A sandy coastal sabkhah, some of which is flooded by exceptional tides, with salt-tolerant vegetation; and associated intertidal mudflats. Drainage water from a few nearby private chalets or an Entertainment Park flows across part of the site and supports 0.5 ha of Phragmites reedbed. The reserve is bisected by a public lane to the chalets, and within it there is also a major outlet for seawater coolant used by Doha power-stations. Previously the site was used at weekends for pic-nics and recreation.
When birdwatching on the extensive tidal flats a telescope (or smaller scope) can be extremely useful; note that the best time to visit is on a rising tide when birds are forced to come much closer to shore. At this time it is important not to disturb or displace resting and roosting flocks.
On a rising tide the are near the Doha power-station outfall can be full of waders and waterfowl, this may include huge flocks of gulls and terns also. The salt-tolerant vegetation provides a favoured roost site for waders, especially in winter and during migration seasons. Important January counts include Grey Heron Ardea cinerea (90), Pied Avocett Recurvirostra avosetta (85) and Slender-Billed Gull Larus genei (900). About 70 species have been recorded; the site is not well-watched by local standards.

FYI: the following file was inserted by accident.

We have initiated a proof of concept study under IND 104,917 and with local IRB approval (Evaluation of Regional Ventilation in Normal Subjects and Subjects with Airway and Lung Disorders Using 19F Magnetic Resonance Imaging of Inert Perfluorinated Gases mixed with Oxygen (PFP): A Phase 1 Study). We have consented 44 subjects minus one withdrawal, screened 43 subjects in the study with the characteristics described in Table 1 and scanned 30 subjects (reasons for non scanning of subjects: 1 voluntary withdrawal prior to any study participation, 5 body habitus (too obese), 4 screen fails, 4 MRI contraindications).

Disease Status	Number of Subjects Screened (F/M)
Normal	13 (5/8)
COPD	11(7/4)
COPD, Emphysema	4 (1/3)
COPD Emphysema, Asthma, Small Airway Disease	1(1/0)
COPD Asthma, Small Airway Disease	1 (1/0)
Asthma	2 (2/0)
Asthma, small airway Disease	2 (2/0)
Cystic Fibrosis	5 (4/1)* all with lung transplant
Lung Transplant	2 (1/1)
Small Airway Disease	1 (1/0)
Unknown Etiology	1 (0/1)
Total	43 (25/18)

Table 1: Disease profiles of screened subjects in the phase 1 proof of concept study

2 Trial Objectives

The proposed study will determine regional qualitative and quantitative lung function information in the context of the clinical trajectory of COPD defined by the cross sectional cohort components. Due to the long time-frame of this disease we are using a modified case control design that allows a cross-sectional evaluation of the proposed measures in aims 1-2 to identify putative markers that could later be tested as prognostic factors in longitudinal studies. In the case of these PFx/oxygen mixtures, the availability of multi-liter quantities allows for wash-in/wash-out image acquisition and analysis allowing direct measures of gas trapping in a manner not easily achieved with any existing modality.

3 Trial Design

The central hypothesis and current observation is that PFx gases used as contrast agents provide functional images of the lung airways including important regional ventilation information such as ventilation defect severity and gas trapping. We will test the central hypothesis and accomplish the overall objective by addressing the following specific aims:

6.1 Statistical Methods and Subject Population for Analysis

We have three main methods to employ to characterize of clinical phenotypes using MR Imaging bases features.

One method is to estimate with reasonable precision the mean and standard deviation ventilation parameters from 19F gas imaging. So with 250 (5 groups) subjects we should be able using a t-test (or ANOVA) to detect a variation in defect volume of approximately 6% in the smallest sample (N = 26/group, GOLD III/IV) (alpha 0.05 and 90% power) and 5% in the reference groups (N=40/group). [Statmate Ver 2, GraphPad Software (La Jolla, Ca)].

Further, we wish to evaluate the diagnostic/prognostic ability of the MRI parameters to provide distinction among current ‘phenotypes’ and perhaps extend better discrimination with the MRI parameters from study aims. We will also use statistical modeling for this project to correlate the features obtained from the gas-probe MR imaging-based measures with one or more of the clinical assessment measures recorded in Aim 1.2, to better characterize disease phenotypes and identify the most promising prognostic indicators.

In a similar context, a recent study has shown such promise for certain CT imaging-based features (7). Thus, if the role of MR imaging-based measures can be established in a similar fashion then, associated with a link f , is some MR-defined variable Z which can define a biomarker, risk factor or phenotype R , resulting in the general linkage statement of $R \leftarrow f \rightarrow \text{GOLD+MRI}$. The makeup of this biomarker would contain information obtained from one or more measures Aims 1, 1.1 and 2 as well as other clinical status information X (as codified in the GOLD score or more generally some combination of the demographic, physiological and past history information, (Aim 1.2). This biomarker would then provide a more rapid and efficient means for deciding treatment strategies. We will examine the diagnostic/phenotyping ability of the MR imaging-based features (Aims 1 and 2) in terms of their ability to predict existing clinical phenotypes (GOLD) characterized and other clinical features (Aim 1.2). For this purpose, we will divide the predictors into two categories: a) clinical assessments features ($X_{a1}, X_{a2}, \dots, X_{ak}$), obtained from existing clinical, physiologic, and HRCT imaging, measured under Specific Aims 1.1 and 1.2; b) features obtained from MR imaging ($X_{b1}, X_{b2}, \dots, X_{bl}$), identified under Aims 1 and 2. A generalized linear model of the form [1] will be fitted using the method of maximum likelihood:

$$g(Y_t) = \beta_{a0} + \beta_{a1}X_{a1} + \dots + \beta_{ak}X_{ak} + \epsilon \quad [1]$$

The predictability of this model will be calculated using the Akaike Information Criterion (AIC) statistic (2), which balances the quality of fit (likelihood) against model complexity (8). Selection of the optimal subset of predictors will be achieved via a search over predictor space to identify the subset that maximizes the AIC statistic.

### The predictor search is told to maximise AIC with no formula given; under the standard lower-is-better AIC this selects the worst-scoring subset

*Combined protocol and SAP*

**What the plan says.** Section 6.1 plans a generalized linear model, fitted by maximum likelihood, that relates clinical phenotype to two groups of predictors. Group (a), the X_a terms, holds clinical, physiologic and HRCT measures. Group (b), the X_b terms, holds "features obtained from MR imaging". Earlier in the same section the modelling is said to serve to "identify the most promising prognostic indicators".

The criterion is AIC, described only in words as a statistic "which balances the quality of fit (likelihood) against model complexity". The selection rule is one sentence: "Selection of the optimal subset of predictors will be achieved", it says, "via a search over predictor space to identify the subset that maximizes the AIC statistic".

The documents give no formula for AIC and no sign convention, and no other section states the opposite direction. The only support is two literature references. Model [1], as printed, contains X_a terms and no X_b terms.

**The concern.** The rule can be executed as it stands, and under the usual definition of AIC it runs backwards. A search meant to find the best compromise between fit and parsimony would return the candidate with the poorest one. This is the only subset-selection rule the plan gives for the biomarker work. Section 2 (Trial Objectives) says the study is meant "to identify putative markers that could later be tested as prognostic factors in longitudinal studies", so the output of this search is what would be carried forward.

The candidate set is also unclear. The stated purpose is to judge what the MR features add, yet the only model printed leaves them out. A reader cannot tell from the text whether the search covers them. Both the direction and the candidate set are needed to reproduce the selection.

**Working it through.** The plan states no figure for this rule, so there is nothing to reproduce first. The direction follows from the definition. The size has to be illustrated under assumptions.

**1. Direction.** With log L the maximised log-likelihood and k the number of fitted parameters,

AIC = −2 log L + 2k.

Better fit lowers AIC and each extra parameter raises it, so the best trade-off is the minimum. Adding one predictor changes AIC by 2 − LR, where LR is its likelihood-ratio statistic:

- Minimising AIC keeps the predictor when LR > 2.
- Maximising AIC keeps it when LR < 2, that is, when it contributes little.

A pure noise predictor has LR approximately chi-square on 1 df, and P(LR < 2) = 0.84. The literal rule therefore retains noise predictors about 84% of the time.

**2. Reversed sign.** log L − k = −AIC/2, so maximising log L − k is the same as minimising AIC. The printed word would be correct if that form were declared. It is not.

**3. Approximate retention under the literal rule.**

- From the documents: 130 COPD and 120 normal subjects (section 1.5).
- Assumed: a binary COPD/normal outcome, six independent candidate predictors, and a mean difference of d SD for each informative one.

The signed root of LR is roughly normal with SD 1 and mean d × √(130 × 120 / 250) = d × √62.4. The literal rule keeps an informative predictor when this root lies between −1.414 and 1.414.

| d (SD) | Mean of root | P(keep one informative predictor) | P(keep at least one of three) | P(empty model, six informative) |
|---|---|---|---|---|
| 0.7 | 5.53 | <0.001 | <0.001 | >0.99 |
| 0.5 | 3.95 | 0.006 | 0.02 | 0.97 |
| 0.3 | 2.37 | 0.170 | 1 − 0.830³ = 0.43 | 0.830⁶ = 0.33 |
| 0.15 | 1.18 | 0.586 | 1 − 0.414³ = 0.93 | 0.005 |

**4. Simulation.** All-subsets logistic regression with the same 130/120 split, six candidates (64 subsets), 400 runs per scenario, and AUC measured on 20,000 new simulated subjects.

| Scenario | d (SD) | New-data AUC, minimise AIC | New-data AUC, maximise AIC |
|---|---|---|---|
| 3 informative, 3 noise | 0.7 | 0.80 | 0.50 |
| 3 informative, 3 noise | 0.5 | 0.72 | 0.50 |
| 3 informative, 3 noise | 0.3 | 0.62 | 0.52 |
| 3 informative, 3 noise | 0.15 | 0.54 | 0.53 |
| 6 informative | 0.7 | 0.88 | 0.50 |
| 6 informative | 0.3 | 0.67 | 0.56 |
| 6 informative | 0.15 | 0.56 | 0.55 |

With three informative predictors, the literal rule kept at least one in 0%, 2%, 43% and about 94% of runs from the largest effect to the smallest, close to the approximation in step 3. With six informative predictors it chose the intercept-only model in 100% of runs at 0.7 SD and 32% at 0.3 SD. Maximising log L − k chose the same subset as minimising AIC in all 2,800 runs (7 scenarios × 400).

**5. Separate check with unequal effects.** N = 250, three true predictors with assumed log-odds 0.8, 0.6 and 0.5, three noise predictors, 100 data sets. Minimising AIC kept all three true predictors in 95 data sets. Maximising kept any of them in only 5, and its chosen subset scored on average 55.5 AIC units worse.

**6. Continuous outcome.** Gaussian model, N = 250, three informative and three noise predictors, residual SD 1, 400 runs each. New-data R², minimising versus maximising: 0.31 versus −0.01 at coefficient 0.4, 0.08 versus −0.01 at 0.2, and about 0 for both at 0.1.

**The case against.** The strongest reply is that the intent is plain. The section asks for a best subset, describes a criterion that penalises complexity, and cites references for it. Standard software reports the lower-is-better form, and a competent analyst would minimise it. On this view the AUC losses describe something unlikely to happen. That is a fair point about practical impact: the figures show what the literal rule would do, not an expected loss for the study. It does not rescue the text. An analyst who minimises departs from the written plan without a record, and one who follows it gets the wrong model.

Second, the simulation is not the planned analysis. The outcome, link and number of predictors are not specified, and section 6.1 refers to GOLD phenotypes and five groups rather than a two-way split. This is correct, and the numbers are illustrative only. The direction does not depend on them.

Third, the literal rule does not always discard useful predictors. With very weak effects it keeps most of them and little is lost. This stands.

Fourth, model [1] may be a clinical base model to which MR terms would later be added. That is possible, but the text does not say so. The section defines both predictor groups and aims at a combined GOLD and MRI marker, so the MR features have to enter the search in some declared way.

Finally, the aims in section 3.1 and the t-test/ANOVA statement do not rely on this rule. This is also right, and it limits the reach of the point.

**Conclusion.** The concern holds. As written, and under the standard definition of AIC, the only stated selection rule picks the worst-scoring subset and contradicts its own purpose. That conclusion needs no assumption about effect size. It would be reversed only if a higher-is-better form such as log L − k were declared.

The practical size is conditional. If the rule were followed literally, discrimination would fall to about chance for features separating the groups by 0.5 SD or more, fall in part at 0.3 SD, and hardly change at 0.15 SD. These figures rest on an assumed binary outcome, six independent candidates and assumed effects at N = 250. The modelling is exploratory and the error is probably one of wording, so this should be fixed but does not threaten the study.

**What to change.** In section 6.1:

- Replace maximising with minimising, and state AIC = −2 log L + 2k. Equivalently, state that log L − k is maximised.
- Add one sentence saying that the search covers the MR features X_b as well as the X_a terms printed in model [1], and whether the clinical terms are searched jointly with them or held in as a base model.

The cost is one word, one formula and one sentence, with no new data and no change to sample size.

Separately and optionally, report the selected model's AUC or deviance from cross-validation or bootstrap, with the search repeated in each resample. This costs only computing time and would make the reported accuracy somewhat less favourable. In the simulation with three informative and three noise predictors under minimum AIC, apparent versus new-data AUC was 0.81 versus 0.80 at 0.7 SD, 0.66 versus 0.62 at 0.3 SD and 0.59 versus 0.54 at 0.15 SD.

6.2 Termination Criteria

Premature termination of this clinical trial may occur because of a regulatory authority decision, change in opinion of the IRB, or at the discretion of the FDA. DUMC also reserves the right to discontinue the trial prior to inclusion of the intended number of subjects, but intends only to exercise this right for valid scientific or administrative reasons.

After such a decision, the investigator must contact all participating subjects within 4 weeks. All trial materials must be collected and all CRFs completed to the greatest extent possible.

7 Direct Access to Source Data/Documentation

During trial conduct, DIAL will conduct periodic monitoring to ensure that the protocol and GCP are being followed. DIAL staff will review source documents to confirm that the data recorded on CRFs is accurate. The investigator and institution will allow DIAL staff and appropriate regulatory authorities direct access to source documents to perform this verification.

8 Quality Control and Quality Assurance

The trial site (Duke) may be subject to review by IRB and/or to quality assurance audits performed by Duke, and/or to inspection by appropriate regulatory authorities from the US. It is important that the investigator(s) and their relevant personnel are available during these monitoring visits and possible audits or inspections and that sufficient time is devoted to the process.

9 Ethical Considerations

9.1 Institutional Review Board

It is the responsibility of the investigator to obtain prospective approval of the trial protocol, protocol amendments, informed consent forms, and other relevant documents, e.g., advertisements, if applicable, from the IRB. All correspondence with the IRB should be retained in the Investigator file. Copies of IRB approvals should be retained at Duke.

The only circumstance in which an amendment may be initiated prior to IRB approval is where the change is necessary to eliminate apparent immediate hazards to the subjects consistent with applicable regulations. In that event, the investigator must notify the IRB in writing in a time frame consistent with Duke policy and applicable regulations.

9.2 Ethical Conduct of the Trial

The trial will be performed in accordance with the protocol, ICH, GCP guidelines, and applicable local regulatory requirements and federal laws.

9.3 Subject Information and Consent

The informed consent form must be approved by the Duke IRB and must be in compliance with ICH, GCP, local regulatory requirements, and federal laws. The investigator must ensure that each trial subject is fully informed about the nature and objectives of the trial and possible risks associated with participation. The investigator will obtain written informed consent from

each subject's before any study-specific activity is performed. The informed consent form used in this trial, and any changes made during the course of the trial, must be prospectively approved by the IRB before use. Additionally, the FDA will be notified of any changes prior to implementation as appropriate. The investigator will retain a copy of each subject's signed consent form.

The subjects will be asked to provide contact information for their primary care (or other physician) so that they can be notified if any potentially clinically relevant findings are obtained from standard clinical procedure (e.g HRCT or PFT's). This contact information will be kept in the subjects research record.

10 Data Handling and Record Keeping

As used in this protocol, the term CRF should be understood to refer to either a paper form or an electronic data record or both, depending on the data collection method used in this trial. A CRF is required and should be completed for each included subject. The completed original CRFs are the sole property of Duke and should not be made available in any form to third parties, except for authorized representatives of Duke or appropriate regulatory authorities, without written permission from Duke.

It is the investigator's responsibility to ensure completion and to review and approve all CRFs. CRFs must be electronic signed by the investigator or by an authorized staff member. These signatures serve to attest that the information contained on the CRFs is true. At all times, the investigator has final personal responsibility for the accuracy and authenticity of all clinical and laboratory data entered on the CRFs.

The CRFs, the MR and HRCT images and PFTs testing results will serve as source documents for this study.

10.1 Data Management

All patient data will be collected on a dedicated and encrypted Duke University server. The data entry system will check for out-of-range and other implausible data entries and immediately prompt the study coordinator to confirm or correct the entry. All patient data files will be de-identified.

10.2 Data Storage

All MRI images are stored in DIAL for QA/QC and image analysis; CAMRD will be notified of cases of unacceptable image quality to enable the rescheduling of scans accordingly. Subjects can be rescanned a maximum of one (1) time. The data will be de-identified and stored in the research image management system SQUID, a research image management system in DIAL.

The site hosts interesting populations of mud-flat Invertebrates and Mudskippers.
This IBA was last assessed in 1993, so there is a need to formally conduct vigorous surveys to re-assess and update the status. The entire reserve is fenced on the landward sides but some sections of fencing are broken at present and gates are permanently open. At some places barbed-wire of Iraqi defences and associated debris remain in place perhaps hindering off-road vehicle movements. Unfortunately shooting of migrant birds does take place here often and many hundreds of shot-gun cartridges litter some places, especially where access by off-road vehicle is possible.